Strike called off after legal problem

DISGRUNTLED workers taking part in a 24-hour strike over pension changes have been forced back to work after bosses challenged the protest on a legal technicality.

DISGRUNTLED workers taking part in a 24-hour strike over pension changes have been forced back to work after bosses challenged the protest on a legal technicality.

More than 100 employees of Grampian Country Pork took part in the action outside their Haverhill site claiming the new plans could cost them thousands of pounds when they retire.

But halfway through the action, they were advised to return to the factory floor after the company voiced concerns that the ballot process - which brought about the strike - was "legally flawed".

Although the precise details of the legal challenge last night remained sketchy, union chiefs confirmed that they had suspended strike action at Grampian sites across Great Britain and a self-imposed ban on overtime due to begin next week.

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A spokesman for the Transport and General Workers' Union (T&G) said: "In order to safeguard the interests of the union and its members, the T&G has with immediate effect suspended its industrial action with Grampian Foods pending further legal advice."

Last night, a company spokesman said: "We have now been informed by the external legal advisors of the T&G who have advised staff they should withdraw from all industrial action with immediate affect.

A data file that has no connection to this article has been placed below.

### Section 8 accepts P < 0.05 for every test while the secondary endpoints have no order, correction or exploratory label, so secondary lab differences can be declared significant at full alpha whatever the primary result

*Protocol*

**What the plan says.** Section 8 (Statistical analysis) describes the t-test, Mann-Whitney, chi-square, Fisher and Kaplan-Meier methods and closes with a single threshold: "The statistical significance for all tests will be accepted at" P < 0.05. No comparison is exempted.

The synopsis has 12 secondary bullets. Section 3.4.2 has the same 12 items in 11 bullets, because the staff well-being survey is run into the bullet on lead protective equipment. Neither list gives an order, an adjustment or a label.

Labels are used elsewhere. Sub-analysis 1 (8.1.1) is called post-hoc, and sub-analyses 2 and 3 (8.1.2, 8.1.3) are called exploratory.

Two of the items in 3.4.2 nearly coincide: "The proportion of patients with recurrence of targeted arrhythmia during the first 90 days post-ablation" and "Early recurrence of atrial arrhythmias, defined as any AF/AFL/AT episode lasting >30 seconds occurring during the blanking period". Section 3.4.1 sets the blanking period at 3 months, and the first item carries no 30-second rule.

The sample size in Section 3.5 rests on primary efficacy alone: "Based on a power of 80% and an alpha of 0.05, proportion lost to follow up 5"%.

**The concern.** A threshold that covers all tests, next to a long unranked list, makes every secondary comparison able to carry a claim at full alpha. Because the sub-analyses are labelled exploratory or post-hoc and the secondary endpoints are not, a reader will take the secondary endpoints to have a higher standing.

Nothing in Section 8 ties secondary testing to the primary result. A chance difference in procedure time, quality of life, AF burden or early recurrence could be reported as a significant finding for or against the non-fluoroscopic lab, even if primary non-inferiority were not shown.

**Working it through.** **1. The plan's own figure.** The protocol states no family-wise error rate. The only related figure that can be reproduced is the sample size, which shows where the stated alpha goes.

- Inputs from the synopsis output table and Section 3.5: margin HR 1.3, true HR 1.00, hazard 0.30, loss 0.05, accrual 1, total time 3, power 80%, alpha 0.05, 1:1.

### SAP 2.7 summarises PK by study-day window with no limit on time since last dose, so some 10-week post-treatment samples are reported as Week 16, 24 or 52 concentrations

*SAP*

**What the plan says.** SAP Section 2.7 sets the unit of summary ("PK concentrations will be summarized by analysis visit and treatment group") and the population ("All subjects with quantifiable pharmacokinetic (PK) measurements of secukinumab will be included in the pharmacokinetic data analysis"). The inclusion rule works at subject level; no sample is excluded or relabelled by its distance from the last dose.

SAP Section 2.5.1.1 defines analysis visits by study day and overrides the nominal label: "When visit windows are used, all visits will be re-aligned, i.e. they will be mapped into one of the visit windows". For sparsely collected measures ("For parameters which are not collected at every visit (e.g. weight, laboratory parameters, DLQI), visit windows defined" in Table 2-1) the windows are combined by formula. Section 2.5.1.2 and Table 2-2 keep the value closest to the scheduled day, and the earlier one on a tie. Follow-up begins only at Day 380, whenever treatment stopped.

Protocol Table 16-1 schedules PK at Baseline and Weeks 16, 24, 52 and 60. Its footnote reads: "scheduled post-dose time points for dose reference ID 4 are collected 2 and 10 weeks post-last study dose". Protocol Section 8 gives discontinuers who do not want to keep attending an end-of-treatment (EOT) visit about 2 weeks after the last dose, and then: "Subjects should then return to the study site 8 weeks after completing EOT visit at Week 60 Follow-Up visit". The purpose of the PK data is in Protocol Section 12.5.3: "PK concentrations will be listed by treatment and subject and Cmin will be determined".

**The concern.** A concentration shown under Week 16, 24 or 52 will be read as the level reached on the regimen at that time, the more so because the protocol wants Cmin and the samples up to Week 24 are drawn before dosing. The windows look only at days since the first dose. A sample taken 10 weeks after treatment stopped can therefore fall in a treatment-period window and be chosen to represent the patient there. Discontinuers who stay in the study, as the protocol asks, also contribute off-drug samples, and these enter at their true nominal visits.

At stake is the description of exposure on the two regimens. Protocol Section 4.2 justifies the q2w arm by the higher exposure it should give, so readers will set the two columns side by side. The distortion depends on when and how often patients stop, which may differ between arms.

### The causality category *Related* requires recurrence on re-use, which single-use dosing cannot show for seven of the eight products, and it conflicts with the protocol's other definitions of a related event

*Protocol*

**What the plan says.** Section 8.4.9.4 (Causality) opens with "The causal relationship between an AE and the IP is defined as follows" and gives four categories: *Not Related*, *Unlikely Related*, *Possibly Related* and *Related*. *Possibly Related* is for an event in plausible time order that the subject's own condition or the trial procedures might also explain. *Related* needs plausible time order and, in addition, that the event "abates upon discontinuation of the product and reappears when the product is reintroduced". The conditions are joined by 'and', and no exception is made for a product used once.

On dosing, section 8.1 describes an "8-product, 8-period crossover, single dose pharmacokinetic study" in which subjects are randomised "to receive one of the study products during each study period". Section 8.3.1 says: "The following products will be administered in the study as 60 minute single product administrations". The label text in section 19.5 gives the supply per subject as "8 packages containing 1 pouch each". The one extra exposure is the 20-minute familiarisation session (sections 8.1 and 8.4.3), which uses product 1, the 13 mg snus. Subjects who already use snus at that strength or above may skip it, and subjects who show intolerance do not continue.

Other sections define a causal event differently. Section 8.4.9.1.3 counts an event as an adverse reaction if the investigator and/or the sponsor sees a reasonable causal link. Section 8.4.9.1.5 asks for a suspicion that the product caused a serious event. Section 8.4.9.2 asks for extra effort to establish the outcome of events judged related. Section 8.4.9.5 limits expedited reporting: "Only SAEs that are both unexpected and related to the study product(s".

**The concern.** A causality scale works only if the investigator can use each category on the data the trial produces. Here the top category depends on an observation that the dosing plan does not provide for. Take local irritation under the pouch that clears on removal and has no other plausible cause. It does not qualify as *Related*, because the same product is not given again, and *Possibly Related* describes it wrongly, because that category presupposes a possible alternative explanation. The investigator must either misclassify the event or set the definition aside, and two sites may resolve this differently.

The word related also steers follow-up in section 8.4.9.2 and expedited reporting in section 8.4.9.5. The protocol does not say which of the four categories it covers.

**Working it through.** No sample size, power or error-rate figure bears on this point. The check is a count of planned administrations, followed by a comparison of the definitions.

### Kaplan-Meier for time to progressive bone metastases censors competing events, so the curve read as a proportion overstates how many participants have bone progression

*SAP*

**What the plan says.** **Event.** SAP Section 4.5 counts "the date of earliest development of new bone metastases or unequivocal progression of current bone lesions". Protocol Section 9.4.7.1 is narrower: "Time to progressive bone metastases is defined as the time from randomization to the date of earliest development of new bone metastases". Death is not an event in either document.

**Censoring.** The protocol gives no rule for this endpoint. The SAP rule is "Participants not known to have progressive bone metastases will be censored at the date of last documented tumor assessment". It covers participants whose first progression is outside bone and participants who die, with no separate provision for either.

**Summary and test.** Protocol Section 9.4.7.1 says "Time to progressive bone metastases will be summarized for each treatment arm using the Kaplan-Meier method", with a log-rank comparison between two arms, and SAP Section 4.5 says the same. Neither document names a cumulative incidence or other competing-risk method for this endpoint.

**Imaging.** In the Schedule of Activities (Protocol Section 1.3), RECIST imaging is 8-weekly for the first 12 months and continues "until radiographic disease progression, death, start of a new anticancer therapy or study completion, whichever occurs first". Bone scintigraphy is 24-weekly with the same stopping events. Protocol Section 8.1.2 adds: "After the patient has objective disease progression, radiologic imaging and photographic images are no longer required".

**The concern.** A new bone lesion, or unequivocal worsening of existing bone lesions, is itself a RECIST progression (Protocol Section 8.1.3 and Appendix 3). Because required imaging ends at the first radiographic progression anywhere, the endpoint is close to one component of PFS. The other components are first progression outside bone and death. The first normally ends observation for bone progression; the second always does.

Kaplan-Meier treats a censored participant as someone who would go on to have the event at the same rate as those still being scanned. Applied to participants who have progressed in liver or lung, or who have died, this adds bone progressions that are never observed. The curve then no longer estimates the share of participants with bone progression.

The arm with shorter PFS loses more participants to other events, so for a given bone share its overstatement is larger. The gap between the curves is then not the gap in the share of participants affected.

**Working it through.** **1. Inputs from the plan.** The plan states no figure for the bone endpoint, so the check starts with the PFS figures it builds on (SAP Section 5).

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"We understand they have confirmed our concerns that the ballot process was flawed legally. We have been advised that workers involved in the industrial action are being informed that they should return to work and all action scheduled for next week is now suspended."

Earlier in the day, staff morale was described as being at an all time low amid claims that some of the most experienced and loyal workers would now be hit in the pocket by the pension changes.

Senior shop steward Peter Inwood, who has worked for the company for 20 years, told the EADT: "The new pension is not beneficial to workers who have shown commitment and loyalty to the company.

"But bosses have become aware that loyalty brings old age which means the workforce is going to get slower. This is their way of getting rid of us and I know some who have already left.

"Closing the pension plan costs people who have shown loyal service. Staff morale is the lowest it has ever been on this site and this is the final straw.

"We are hoping the strike action will bring about a change to the pension scheme and a change in the way the company runs the site."

The pensions dispute began earlier this year after the company announced its plans to end a final salary pension scheme in favour of a money purchase scheme which union chiefs said was higher risk.

Employee Pauline Allen, 55, said she was livid when she heard about the changes in pensions, which she claims will force her to work until she was 65 years old after almost 30 years service.

"This change of pension has robbed me of thousands but put on an extra few years to my working life," she claimed.

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